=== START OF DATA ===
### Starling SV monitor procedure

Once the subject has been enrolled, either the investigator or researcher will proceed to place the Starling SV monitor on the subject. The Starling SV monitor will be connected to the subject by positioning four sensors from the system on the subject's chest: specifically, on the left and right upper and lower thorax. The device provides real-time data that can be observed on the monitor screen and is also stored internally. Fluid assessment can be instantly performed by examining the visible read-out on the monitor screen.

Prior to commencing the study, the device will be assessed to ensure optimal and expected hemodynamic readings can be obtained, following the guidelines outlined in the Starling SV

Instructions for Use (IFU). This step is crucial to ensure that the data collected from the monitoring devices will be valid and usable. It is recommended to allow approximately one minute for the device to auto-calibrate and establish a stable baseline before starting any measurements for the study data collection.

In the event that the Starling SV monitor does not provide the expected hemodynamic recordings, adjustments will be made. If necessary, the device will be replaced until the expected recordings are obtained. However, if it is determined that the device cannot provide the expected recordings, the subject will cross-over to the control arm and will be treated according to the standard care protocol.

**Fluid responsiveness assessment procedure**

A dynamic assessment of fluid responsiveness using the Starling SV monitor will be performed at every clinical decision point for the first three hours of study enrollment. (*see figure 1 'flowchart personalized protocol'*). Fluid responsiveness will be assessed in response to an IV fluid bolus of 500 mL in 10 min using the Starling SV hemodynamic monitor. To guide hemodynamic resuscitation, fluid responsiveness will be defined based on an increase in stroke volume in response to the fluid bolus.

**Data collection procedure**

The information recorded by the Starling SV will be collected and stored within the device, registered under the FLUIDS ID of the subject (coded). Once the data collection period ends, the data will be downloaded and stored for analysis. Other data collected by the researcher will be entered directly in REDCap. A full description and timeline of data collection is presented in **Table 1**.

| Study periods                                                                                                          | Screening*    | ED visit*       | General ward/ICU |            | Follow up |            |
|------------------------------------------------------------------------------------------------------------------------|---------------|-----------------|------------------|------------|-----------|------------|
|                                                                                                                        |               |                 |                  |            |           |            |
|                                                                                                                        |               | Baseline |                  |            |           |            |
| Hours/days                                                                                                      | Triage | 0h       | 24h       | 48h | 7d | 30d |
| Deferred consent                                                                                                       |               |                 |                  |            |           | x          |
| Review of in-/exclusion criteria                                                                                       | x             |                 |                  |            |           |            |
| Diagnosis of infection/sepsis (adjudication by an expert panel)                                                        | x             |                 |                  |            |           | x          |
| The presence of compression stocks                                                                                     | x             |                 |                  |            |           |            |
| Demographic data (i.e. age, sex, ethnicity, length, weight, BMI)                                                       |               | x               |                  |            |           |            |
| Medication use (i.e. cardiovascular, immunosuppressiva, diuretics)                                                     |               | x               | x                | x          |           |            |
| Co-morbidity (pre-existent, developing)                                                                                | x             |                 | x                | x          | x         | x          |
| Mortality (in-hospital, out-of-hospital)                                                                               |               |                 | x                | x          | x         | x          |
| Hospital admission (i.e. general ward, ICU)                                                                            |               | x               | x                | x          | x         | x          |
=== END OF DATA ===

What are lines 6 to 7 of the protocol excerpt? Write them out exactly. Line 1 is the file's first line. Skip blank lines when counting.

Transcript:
**Fluid responsiveness assessment procedure**

A dynamic assessment of fluid responsiveness using the Starling SV monitor will be performed at every clinical decision point for the first three hours of study enrollment. (*see figure 1 'flowchart personalized protocol'*). Fluid responsiveness will be assessed in response to an IV fluid bolus of 500 mL in 10 min using the Starling SV hemodynamic monitor. To guide hemodynamic resuscitation, fluid responsiveness will be defined based on an increase in stroke volume in response to the fluid bolus.